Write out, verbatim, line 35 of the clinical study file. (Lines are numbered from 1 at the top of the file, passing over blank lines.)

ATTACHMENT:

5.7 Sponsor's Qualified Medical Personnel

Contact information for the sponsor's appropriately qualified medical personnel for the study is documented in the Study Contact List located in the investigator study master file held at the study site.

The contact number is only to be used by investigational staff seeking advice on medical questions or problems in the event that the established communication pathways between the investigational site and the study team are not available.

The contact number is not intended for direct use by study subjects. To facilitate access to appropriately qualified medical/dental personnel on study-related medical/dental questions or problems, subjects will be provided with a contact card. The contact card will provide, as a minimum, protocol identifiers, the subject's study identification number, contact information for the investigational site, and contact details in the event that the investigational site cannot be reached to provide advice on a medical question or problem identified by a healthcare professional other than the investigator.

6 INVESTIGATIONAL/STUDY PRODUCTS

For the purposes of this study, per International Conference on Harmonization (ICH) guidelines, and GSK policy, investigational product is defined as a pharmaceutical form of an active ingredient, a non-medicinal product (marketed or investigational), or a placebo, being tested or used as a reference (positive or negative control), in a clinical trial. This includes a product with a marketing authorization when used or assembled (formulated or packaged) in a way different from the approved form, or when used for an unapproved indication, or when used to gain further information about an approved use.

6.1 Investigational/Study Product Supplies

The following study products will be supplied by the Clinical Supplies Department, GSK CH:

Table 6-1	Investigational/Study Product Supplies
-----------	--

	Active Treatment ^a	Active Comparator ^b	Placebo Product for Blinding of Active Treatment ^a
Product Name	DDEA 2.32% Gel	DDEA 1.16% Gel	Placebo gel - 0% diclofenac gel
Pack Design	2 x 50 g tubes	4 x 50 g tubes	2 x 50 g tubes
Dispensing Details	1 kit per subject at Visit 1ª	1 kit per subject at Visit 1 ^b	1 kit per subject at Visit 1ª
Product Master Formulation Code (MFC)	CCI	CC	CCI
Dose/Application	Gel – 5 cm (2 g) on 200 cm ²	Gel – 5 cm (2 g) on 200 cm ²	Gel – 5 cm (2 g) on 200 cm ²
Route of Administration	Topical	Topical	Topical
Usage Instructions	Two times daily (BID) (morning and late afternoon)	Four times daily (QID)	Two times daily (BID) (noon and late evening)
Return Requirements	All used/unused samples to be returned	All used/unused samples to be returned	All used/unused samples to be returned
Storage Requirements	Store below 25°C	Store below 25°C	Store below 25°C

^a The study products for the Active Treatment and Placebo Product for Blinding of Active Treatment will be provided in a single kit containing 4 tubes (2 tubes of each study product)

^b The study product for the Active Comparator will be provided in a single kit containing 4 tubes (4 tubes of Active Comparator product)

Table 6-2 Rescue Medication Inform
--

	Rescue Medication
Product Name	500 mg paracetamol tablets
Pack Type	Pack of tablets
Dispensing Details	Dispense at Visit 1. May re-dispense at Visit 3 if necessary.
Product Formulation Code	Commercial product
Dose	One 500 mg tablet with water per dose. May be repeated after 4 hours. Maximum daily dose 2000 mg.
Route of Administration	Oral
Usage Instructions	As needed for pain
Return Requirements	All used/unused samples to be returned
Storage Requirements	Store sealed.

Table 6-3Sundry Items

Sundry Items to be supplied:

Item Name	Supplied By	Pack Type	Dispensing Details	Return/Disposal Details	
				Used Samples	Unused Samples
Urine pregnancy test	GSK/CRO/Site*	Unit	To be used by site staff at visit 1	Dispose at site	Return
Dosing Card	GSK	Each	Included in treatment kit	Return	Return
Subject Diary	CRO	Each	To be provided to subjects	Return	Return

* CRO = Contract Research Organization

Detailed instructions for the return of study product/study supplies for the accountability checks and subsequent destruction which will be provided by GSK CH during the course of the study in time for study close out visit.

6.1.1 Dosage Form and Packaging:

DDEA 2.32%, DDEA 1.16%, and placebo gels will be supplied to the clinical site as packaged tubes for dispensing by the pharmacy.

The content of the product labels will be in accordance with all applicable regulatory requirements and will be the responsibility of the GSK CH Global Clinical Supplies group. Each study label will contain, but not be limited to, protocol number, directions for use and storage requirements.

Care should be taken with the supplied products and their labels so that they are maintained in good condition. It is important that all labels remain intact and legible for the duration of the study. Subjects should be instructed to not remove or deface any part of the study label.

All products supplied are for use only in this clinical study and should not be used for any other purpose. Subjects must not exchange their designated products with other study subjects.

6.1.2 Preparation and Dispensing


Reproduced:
Table 6-3Sundry Items